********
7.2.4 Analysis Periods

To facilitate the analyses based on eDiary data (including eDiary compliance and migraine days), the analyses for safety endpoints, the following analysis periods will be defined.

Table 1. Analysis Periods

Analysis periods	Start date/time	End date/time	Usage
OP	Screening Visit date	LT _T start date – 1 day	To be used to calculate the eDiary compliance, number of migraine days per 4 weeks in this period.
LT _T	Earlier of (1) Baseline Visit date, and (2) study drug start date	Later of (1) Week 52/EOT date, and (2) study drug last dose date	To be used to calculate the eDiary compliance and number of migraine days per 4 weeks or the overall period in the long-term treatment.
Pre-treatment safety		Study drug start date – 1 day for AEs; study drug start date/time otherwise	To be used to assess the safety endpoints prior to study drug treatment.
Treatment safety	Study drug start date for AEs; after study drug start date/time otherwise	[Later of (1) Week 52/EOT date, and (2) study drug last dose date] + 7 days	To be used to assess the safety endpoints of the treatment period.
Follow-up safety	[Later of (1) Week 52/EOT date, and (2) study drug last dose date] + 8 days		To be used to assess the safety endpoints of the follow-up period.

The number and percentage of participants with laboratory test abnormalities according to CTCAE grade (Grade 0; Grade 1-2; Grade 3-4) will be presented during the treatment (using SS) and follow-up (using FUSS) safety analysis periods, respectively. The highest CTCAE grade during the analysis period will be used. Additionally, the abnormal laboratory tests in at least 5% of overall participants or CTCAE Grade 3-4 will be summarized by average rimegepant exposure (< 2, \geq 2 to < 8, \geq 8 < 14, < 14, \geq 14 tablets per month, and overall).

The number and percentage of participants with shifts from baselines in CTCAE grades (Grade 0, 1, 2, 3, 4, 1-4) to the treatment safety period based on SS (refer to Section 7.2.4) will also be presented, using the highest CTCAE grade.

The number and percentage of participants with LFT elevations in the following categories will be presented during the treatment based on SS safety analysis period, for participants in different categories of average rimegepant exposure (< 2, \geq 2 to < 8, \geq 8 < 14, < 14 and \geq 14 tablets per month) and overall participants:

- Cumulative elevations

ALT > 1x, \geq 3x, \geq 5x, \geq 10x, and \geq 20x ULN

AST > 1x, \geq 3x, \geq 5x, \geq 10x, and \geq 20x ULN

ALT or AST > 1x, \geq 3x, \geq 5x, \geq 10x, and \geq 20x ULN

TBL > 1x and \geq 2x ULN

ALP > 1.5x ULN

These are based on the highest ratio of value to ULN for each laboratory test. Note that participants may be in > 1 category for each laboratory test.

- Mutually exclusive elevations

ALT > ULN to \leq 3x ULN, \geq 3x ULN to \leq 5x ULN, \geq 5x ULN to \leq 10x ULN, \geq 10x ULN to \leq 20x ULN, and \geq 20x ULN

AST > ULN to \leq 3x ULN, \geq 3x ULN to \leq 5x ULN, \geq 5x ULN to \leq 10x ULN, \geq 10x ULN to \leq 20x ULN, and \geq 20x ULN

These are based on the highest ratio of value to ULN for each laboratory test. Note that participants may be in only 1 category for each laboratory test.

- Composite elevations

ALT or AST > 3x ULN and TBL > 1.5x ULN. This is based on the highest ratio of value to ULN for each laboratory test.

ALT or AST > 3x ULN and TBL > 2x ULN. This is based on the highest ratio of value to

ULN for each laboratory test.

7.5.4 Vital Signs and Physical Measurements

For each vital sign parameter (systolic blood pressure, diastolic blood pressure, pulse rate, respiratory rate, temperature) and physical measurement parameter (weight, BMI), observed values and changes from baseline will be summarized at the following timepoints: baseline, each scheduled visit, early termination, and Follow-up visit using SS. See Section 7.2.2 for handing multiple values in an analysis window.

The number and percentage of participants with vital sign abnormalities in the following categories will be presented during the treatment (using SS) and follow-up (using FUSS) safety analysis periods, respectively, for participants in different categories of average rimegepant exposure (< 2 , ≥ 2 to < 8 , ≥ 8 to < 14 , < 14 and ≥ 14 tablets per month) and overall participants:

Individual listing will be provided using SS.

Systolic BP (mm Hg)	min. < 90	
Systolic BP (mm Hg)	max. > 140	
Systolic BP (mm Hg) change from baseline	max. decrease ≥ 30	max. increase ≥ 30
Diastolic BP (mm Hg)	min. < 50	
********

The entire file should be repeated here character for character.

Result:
7.2.4 Analysis Periods

To facilitate the analyses based on eDiary data (including eDiary compliance and migraine days), the analyses for safety endpoints, the following analysis periods will be defined.

Table 1. Analysis Periods

Analysis periods	Start date/time	End date/time	Usage
OP	Screening Visit date	LT _T start date – 1 day	To be used to calculate the eDiary compliance, number of migraine days per 4 weeks in this period.
LT _T	Earlier of (1) Baseline Visit date, and (2) study drug start date	Later of (1) Week 52/EOT date, and (2) study drug last dose date	To be used to calculate the eDiary compliance and number of migraine days per 4 weeks or the overall period in the long-term treatment.
Pre-treatment safety		Study drug start date – 1 day for AEs; study drug start date/time otherwise	To be used to assess the safety endpoints prior to study drug treatment.
Treatment safety	Study drug start date for AEs; after study drug start date/time otherwise	[Later of (1) Week 52/EOT date, and (2) study drug last dose date] + 7 days	To be used to assess the safety endpoints of the treatment period.
Follow-up safety	[Later of (1) Week 52/EOT date, and (2) study drug last dose date] + 8 days		To be used to assess the safety endpoints of the follow-up period.

The number and percentage of participants with laboratory test abnormalities according to CTCAE grade (Grade 0; Grade 1-2; Grade 3-4) will be presented during the treatment (using SS) and follow-up (using FUSS) safety analysis periods, respectively. The highest CTCAE grade during the analysis period will be used. Additionally, the abnormal laboratory tests in at least 5% of overall participants or CTCAE Grade 3-4 will be summarized by average rimegepant exposure (< 2, \geq 2 to < 8, \geq 8 < 14, < 14, \geq 14 tablets per month, and overall).

The number and percentage of participants with shifts from baselines in CTCAE grades (Grade 0, 1, 2, 3, 4, 1-4) to the treatment safety period based on SS (refer to Section 7.2.4) will also be presented, using the highest CTCAE grade.

The number and percentage of participants with LFT elevations in the following categories will be presented during the treatment based on SS safety analysis period, for participants in different categories of average rimegepant exposure (< 2, \geq 2 to < 8, \geq 8 < 14, < 14 and \geq 14 tablets per month) and overall participants:

- Cumulative elevations

ALT > 1x, \geq 3x, \geq 5x, \geq 10x, and \geq 20x ULN

AST > 1x, \geq 3x, \geq 5x, \geq 10x, and \geq 20x ULN

ALT or AST > 1x, \geq 3x, \geq 5x, \geq 10x, and \geq 20x ULN

TBL > 1x and \geq 2x ULN

ALP > 1.5x ULN

These are based on the highest ratio of value to ULN for each laboratory test. Note that participants may be in > 1 category for each laboratory test.

- Mutually exclusive elevations

ALT > ULN to \leq 3x ULN, \geq 3x ULN to \leq 5x ULN, \geq 5x ULN to \leq 10x ULN, \geq 10x ULN to \leq 20x ULN, and \geq 20x ULN

AST > ULN to \leq 3x ULN, \geq 3x ULN to \leq 5x ULN, \geq 5x ULN to \leq 10x ULN, \geq 10x ULN to \leq 20x ULN, and \geq 20x ULN

These are based on the highest ratio of value to ULN for each laboratory test. Note that participants may be in only 1 category for each laboratory test.

- Composite elevations

ALT or AST > 3x ULN and TBL > 1.5x ULN. This is based on the highest ratio of value to ULN for each laboratory test.

ALT or AST > 3x ULN and TBL > 2x ULN. This is based on the highest ratio of value to

ULN for each laboratory test.

7.5.4 Vital Signs and Physical Measurements

For each vital sign parameter (systolic blood pressure, diastolic blood pressure, pulse rate, respiratory rate, temperature) and physical measurement parameter (weight, BMI), observed values and changes from baseline will be summarized at the following timepoints: baseline, each scheduled visit, early termination, and Follow-up visit using SS. See Section 7.2.2 for handing multiple values in an analysis window.

The number and percentage of participants with vital sign abnormalities in the following categories will be presented during the treatment (using SS) and follow-up (using FUSS) safety analysis periods, respectively, for participants in different categories of average rimegepant exposure (< 2 , ≥ 2 to < 8 , ≥ 8 to < 14 , < 14 and ≥ 14 tablets per month) and overall participants:

Individual listing will be provided using SS.

Systolic BP (mm Hg)	min. < 90	
Systolic BP (mm Hg)	max. > 140	
Systolic BP (mm Hg) change from baseline	max. decrease ≥ 30	max. increase ≥ 30
Diastolic BP (mm Hg)	min. < 50	